My embryo recipient, L, transferred the second of our three donated embryos in early February. After the heartbreaking ending she experienced after her first embryo transfer last October, she spent some time clearing her head and letting her body reset. After a few months, she was ready to try this rollercoaster again.

Infertiles are a resilient bunch, I tell ya.

While I never experienced a miscarriage, I did experience a failed iVF cycle. They’re very different in that the miscarriage involves a celebration, followed by a massive disappointment. My failed cycle was just a massive disappointment. I remember the weeks that followed: I searched frantically for some distraction, even planned a trip to Ecuador after getting an email from Travelzoo. I needed something to look forward to, which led to me traveling to Central America 10 weeks pregnant (thank god that was long before Zika virus was a thing… whew).

Squeak’s hospital stay happened the week before L and her husband J were scheduled to travel here for transfer #2. She tried to decline our offer of a place to stay, knowing we were just recovering from all the hospital chaos, but I insisted. We had a fun night, staying up late talking, trying not to think of all that was at stake the following day.

There were two embryos remaining in storage. The transfer could go one of three ways, in order from worst outcome to best:

  1. The first embryo doesn’t survive the thaw, and the second one doesn’t survive either. They’d go home empty-handed. NOT COOL.
  2. The first embryo doesn’t survive the thaw, but the second one does, and is transferred. There are none remaining (from our batch at least) for additional attempts.
  3. The first embryo survives the thaw, and the second one remains squirreled away in storage for a later attempt.

Statistics-wise, each embryo had a 65% chance of surviving the thaw. The chances of two of the three surviving was 42%. And the chances of all three surviving was just 27%.

Transfer Day for L

I was optimistic, and gave L a hug as I left for work that morning.

A few hours later, I whooped and did a little dance when a text from L arrived—the first embryo survived thaw. Option #3 from the list above: best case scenario.

Now we waited for the beta—the blood test for pregnancy.

Sort of.

Home Pregnancy Tests After Embryo Transfer: Yes or No?

Flashback to my own iVF cycles, in 2011 and 2013. I had three transfers in total, followed by a beta (a blood test for pregnancy) eight days after each transfer.

There are two camps when it comes to waiting for pregnancy results. Some women do not wait for the beta, and begin taking home pregnancy tests soon after transfer. The other camp never touches a home pregnancy test (HPT), preferring to wait for the blood test results.

I am solidly in the latter camp. To be honest, I never once felt the urge to take a home test.

For my first transfer, I didn’t even know I could. I figured it was too early for it to detect anything. But sometime after my first transfer (which failed), I did learn that HPTs are something many iVF patients do.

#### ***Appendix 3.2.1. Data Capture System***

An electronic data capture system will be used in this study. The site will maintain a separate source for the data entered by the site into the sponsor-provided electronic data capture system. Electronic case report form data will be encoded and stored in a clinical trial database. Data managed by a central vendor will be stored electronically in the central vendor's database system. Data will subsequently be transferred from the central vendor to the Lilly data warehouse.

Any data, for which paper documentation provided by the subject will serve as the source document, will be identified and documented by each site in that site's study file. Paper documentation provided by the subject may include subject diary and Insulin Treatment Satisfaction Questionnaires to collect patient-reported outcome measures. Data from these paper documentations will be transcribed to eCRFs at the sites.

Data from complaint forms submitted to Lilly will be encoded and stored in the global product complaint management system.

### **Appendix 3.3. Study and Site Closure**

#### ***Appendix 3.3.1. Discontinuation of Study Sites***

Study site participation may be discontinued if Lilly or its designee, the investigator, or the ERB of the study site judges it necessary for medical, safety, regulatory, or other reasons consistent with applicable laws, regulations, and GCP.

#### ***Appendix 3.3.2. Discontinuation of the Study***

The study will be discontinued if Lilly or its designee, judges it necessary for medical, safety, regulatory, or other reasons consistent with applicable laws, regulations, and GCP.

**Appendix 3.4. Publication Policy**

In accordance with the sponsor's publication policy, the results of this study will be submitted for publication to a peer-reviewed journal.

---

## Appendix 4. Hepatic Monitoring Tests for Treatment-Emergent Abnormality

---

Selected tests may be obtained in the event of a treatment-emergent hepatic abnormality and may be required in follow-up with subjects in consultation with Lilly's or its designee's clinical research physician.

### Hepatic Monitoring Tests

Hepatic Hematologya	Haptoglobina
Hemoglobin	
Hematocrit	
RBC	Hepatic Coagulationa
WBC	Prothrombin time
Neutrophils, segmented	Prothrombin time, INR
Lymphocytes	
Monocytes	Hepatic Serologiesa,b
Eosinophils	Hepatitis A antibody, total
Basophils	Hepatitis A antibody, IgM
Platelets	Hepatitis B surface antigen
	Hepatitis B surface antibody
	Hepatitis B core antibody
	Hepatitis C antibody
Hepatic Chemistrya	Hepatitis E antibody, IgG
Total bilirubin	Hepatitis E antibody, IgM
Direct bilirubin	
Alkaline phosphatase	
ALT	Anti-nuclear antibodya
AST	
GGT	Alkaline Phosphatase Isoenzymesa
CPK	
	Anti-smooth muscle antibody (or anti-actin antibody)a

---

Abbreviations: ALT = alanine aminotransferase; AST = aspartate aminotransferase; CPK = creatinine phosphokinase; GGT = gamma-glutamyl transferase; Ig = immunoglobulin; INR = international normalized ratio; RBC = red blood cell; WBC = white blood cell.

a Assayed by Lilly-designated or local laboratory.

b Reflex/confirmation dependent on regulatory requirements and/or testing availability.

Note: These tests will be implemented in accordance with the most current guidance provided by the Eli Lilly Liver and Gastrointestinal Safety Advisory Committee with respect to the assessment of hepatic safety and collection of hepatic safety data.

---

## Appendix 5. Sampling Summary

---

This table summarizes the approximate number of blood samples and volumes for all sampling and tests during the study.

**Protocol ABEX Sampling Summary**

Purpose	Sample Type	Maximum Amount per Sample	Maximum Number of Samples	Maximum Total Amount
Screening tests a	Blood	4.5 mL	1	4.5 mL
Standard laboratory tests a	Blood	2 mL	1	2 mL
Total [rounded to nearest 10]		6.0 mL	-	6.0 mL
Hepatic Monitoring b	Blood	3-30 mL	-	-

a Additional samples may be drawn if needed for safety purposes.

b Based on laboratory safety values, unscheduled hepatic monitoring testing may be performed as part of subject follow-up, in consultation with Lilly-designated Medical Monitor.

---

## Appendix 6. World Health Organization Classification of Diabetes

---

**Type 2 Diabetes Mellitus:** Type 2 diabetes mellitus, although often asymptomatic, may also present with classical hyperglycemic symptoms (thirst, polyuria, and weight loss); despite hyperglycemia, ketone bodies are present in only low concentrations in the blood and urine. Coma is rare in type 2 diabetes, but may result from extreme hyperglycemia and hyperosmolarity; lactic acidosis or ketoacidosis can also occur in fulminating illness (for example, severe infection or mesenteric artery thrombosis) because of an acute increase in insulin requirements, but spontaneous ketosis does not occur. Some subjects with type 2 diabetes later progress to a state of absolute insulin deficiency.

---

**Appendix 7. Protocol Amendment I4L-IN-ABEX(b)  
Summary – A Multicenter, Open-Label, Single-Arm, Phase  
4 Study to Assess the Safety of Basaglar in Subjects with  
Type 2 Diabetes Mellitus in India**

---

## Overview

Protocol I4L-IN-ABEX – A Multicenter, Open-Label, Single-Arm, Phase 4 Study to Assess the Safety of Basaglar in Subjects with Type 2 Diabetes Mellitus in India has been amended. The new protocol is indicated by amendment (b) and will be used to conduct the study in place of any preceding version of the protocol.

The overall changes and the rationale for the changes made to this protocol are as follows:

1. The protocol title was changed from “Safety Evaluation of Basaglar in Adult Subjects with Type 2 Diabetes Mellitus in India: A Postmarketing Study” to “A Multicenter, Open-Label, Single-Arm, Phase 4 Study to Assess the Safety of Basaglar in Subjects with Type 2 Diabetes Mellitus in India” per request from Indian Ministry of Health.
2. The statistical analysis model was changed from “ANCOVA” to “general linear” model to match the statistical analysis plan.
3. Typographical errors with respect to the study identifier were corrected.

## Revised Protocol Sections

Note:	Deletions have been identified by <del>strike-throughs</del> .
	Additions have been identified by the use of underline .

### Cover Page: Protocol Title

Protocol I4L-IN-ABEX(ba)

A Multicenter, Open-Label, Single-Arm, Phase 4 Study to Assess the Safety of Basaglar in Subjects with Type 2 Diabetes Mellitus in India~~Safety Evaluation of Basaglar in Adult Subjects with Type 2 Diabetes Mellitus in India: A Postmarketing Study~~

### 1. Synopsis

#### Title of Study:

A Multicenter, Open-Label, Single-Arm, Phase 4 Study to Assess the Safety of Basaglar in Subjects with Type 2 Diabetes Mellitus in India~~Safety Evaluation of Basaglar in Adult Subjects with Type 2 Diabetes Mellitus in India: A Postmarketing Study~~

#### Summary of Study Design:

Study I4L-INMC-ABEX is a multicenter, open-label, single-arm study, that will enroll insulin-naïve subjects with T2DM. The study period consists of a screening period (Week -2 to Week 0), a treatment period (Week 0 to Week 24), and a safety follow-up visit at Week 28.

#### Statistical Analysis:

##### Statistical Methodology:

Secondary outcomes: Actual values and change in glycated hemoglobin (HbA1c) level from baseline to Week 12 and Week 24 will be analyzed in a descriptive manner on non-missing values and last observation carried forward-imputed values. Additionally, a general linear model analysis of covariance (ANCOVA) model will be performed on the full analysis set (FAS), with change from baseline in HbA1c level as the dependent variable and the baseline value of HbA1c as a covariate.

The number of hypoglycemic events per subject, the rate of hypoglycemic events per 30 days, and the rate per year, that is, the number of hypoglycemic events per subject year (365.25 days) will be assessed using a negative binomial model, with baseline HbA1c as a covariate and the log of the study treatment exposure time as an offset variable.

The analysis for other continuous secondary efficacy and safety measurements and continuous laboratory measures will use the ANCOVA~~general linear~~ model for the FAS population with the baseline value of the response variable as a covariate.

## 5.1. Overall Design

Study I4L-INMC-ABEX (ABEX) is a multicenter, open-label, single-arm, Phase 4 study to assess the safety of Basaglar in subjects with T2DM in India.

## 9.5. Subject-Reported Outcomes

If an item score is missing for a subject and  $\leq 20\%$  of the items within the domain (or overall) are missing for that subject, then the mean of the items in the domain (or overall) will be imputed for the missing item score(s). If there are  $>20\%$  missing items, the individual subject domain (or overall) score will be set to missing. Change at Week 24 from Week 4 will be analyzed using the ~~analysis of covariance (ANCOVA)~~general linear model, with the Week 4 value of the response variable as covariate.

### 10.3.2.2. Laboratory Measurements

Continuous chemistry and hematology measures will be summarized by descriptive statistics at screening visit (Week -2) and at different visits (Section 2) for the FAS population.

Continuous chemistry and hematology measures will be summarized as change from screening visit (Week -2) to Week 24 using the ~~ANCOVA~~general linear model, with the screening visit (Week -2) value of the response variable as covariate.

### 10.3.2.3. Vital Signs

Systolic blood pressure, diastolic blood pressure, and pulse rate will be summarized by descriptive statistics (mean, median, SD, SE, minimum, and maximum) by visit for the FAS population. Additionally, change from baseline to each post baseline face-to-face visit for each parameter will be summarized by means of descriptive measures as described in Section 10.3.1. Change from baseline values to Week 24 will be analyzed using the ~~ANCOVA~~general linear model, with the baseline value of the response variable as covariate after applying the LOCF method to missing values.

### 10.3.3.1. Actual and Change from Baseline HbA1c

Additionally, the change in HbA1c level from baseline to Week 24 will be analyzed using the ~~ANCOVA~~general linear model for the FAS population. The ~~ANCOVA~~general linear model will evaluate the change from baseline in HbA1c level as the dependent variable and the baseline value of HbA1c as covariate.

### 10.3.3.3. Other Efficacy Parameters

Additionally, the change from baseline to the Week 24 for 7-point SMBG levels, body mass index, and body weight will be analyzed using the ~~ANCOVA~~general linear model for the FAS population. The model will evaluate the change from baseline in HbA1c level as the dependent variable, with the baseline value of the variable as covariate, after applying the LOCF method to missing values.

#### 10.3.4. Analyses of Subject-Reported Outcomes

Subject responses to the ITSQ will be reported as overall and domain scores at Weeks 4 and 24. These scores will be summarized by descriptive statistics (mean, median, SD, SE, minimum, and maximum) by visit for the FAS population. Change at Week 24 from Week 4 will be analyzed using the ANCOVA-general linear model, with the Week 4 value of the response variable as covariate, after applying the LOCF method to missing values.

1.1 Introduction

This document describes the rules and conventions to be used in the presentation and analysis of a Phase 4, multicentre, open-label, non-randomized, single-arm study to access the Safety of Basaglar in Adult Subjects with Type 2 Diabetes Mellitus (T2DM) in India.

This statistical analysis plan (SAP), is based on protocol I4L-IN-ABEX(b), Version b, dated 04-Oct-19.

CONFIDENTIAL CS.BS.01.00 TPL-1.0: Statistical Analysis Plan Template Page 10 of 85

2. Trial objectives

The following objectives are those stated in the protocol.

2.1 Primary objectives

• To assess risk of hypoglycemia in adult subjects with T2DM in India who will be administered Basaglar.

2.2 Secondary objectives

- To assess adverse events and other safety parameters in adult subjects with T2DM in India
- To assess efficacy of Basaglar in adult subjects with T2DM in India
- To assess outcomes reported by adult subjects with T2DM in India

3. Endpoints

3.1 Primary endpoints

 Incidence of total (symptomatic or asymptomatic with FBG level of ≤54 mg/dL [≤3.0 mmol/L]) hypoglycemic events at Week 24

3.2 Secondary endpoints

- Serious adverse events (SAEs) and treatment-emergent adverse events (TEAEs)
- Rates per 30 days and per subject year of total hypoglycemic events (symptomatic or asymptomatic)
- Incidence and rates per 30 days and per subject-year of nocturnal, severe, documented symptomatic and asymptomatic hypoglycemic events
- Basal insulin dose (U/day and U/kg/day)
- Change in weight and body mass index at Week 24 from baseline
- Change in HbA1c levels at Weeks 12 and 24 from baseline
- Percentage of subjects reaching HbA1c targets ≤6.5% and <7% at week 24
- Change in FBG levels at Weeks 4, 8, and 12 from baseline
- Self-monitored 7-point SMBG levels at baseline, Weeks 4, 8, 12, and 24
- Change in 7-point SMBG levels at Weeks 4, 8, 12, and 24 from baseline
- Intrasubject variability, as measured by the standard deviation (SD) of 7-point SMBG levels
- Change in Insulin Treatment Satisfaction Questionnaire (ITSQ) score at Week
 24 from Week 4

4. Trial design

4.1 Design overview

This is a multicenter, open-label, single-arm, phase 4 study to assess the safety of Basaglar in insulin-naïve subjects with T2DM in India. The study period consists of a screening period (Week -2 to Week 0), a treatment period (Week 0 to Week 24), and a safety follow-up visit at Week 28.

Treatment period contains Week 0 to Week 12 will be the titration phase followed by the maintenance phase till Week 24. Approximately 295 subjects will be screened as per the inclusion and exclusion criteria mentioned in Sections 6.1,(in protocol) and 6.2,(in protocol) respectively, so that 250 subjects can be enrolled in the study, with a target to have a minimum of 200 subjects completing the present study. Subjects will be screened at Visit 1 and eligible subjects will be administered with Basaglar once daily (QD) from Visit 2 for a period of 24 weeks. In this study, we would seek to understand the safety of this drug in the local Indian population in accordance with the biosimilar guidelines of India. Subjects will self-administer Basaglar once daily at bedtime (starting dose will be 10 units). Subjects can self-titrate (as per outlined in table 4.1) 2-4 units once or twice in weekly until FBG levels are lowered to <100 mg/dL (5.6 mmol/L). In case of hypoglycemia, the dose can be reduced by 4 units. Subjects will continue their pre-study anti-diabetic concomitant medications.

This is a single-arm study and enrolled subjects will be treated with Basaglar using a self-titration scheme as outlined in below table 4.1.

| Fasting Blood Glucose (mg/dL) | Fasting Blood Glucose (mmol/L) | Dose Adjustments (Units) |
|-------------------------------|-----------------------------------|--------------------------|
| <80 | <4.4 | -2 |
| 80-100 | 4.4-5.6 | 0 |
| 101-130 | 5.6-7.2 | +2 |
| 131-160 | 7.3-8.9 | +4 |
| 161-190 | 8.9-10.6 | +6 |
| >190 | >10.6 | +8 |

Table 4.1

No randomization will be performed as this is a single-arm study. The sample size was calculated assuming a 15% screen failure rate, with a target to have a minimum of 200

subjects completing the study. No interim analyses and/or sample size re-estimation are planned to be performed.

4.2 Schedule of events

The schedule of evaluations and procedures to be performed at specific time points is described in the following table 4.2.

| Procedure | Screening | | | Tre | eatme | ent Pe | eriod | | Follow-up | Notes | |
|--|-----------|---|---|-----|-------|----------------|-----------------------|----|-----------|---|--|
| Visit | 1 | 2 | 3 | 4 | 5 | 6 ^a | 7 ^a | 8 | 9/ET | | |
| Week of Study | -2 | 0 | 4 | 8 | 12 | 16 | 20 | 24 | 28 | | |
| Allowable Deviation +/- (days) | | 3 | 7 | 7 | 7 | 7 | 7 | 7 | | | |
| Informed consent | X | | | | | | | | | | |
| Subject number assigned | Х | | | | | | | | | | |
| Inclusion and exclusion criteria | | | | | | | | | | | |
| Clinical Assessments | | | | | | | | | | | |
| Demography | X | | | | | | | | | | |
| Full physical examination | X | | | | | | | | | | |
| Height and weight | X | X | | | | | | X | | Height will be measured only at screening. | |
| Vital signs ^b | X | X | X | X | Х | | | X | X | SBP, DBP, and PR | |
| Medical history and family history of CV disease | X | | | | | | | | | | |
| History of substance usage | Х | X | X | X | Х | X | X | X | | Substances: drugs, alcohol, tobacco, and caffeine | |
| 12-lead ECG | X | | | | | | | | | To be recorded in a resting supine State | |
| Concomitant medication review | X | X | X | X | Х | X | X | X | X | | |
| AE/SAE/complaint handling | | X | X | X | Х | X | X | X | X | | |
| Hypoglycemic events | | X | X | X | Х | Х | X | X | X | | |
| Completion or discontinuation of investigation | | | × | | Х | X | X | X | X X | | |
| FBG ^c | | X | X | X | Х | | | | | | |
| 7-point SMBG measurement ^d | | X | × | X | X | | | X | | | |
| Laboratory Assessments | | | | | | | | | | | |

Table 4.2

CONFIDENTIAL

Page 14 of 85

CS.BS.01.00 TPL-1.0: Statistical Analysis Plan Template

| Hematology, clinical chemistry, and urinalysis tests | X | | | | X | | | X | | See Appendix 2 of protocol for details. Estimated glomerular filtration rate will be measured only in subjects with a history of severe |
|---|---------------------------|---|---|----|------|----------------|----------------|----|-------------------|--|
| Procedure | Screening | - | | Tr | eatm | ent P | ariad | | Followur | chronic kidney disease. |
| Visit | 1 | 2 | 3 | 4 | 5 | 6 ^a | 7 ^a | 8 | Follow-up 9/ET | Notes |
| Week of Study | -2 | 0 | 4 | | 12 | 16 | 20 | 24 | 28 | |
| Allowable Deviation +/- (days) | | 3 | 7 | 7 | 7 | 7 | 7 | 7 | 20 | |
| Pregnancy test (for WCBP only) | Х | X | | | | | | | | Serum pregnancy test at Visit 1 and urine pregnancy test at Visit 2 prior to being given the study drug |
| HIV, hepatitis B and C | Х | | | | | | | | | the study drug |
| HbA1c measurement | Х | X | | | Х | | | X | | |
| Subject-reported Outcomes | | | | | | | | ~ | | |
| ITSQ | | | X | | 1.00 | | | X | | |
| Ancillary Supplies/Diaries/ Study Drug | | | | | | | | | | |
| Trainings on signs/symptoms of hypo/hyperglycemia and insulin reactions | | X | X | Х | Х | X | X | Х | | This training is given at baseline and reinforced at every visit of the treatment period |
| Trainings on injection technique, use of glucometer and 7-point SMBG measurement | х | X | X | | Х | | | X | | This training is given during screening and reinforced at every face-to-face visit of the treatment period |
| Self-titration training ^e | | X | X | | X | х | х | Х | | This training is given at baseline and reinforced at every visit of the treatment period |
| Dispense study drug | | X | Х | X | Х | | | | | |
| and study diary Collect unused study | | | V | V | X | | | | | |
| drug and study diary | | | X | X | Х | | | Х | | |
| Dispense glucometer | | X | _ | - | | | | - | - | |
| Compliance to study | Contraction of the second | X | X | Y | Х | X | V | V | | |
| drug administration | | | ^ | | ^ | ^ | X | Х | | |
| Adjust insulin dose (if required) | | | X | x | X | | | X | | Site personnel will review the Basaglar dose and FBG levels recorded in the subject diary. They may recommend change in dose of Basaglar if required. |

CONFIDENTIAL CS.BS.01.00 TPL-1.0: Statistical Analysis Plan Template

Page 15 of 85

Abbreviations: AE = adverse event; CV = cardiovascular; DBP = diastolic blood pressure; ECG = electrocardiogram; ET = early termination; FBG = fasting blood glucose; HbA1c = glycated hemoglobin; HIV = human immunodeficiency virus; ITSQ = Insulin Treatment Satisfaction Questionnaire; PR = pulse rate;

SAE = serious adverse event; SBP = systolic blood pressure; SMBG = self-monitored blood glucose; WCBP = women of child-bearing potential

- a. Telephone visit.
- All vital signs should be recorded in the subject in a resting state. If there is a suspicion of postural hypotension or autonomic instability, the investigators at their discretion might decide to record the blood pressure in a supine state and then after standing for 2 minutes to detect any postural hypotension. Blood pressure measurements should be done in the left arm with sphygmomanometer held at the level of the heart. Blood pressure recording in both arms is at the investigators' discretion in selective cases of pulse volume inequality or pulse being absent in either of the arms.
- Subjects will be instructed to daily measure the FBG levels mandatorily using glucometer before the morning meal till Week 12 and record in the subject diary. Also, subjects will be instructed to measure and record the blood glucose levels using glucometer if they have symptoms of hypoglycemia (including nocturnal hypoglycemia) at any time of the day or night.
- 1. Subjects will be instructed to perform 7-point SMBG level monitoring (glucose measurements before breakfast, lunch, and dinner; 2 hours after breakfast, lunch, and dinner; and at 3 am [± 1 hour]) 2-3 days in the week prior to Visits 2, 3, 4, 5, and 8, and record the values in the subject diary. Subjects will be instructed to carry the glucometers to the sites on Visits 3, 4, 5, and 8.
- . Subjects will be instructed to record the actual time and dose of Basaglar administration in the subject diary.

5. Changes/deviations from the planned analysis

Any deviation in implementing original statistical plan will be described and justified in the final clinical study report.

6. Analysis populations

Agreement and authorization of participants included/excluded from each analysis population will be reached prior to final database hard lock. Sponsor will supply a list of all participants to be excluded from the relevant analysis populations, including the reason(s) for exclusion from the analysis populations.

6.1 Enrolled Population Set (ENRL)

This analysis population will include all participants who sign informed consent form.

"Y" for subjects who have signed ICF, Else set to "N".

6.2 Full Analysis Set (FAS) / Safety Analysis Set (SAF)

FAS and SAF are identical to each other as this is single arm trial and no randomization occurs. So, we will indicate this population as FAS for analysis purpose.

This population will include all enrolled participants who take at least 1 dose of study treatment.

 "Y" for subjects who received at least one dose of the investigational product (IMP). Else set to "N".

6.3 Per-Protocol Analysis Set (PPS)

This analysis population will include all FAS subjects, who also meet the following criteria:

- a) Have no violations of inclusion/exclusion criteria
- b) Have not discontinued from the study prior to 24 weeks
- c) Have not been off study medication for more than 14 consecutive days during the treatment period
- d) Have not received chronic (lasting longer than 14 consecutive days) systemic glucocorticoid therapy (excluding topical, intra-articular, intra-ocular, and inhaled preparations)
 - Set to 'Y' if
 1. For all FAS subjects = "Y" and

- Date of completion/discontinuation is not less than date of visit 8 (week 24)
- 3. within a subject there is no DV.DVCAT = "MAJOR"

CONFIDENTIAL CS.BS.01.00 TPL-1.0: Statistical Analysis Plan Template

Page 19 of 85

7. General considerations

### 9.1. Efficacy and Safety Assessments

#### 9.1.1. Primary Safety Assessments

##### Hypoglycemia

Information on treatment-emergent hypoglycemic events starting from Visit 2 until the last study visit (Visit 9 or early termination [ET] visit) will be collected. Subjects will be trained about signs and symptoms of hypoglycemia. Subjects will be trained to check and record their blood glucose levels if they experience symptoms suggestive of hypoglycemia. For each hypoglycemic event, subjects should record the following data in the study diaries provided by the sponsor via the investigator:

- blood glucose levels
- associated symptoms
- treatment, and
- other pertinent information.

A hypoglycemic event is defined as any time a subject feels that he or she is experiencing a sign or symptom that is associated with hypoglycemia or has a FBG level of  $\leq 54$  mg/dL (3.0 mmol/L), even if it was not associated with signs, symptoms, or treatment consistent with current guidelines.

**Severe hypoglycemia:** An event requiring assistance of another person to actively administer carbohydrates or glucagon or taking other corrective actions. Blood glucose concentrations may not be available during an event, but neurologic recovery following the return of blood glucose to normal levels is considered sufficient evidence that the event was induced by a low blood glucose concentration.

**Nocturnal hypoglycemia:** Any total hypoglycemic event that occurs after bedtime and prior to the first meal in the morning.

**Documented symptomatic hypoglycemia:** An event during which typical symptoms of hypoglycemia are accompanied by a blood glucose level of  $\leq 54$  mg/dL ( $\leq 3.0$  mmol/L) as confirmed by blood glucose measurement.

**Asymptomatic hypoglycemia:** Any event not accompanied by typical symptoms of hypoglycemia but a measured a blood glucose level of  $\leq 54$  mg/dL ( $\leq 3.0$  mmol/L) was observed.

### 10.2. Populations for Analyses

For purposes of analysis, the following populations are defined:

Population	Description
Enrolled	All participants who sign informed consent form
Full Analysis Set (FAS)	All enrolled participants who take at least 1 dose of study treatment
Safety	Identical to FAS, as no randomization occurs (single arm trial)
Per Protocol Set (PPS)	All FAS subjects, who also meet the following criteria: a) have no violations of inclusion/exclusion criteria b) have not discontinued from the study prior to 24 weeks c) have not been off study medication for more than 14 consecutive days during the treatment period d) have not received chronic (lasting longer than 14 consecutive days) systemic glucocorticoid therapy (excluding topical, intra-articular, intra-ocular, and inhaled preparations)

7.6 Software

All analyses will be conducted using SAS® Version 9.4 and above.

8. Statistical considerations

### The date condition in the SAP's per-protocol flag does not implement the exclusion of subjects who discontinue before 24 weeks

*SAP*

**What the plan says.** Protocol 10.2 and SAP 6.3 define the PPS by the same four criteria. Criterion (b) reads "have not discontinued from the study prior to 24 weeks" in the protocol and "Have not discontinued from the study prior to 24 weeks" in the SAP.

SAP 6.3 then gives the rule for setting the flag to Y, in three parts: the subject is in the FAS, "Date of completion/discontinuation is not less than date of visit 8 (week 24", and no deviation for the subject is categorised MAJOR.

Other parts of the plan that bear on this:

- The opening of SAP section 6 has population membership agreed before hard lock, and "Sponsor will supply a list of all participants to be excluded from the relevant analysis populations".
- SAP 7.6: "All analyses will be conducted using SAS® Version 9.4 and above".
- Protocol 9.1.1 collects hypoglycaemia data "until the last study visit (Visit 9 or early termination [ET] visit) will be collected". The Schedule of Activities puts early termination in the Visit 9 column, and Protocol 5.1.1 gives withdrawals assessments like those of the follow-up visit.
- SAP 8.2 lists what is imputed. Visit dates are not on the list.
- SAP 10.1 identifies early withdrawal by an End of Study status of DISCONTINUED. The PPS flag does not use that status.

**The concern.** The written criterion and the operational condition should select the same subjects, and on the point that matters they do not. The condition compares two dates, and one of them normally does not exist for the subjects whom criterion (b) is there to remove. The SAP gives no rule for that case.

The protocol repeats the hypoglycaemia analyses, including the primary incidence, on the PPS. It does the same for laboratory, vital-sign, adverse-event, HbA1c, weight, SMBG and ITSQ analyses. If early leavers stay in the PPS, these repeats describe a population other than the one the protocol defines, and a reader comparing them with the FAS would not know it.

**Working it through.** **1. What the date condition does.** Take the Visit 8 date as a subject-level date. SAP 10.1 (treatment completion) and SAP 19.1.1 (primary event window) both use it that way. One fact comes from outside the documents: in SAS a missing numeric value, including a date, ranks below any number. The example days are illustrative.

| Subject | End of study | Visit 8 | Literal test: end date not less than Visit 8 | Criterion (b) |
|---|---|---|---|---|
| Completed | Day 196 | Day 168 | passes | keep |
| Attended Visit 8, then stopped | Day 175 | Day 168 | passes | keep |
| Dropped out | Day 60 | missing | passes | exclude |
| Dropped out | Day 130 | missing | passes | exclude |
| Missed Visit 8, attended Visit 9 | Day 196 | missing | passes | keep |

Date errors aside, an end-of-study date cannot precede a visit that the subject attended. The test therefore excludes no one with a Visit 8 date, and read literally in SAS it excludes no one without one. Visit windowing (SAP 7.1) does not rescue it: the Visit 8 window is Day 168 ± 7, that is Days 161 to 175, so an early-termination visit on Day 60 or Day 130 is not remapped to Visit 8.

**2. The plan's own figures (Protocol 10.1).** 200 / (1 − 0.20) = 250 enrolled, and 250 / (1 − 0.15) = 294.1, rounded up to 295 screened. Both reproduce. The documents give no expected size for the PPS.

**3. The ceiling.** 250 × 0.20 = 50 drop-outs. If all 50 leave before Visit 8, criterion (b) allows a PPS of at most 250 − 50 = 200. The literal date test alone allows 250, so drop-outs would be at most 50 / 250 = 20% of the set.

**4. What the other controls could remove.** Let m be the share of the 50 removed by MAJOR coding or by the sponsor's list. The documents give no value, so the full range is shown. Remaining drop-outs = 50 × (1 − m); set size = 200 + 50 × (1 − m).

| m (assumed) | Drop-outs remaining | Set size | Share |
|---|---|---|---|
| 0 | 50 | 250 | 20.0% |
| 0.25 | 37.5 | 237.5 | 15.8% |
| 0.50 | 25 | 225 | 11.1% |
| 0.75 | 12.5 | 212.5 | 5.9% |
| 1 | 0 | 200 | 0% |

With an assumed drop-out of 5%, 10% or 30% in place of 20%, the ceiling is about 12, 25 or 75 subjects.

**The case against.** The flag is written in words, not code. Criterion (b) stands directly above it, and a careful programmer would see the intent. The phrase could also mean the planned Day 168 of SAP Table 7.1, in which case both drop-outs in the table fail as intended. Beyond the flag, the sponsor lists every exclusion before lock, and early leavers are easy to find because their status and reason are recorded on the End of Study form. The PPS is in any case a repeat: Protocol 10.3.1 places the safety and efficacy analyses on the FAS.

For transfer number two, I wanted nothing to do with a HPT. I had a sinking feeling that the results would be negative, and I had no desire to rush to get bad news.

That phone call back in September 2011, where the nurse gave me the news that our fresh cycle had failed—that was the moment I lost my optimism. From that moment on, I expected the worst. The feeling never went away. If a test result is going to devastate me, why would I want to test at home and be devastated three days early? No thank you. I’ll wait and save my disappointment for the real deal.

Speaking of the “real deal,” that’s the third reason I never did an at-home test. They’re unreliable, and therefore, they only give half the story.

If your embryo is taking its time implanting—my Peanut, if you remember, was crazy low; just 13 at our first beta—your HPT might detect nothing. Many HPTs have a threshold of 25 or higher. If I I had taken a HPT, I’d have been incredibly disappointed, only to learn at my beta that I actually did have a positive result. It would’ve set my head spinning and caused a lot of worry for nothing.

The opposite can also happen. You could get a big positive on a HPT, but a beta result that’s very low. That could indicate dropping HCG levels (i.e., miscarriage), or it could simply indicate that your embryo is taking longer to implant. You won’t actually know until your second beta, two worry-filled days later.

If you’d avoided a HPT and waited for the beta results, a low result would still cause you to worry. But more than likely, you’d try to remain calm and wait for the second beta before you got really freaked out.

There are 36,000 google results for “negative HPT, positive beta ivf.” These are women frantically posting on message boards, looking for hope.